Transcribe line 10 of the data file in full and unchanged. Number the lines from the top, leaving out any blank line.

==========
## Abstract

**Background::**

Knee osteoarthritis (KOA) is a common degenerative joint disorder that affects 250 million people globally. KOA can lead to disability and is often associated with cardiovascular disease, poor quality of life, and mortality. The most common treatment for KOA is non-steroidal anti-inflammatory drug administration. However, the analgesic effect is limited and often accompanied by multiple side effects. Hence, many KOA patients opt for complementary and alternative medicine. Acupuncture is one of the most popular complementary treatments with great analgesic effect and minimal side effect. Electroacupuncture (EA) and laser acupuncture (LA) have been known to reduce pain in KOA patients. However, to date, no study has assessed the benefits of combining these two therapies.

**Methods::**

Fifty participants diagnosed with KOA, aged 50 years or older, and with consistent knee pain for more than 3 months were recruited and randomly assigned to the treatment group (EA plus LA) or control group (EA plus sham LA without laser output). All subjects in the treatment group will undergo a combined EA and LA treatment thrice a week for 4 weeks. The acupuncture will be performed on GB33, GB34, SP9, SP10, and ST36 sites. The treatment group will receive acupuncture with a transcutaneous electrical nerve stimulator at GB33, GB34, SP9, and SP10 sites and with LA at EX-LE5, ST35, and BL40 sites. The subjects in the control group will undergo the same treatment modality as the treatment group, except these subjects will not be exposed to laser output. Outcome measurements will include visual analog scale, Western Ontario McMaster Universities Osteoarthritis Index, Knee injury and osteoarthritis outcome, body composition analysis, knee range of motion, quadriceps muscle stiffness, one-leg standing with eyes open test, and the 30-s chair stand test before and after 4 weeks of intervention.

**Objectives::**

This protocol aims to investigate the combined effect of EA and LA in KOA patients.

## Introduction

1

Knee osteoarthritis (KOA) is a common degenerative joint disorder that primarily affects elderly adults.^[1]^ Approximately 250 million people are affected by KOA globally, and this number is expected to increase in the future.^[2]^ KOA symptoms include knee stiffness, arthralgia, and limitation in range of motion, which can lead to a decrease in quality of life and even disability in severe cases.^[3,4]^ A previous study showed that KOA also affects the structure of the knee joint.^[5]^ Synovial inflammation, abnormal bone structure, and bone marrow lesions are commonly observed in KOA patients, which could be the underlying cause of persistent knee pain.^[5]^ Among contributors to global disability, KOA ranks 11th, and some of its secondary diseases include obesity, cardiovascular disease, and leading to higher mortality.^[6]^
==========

Knee osteoarthritis (KOA) is a common degenerative joint disorder that primarily affects elderly adults.^[1]^ Approximately 250 million people are affected by KOA globally, and this number is expected to increase in the future.^[2]^ KOA symptoms include knee stiffness, arthralgia, and limitation in range of motion, which can lead to a decrease in quality of life and even disability in severe cases.^[3,4]^ A previous study showed that KOA also affects the structure of the knee joint.^[5]^ Synovial inflammation, abnormal bone structure, and bone marrow lesions are commonly observed in KOA patients, which could be the underlying cause of persistent knee pain.^[5]^ Among contributors to global disability, KOA ranks 11th, and some of its secondary diseases include obesity, cardiovascular disease, and leading to higher mortality.^[6]^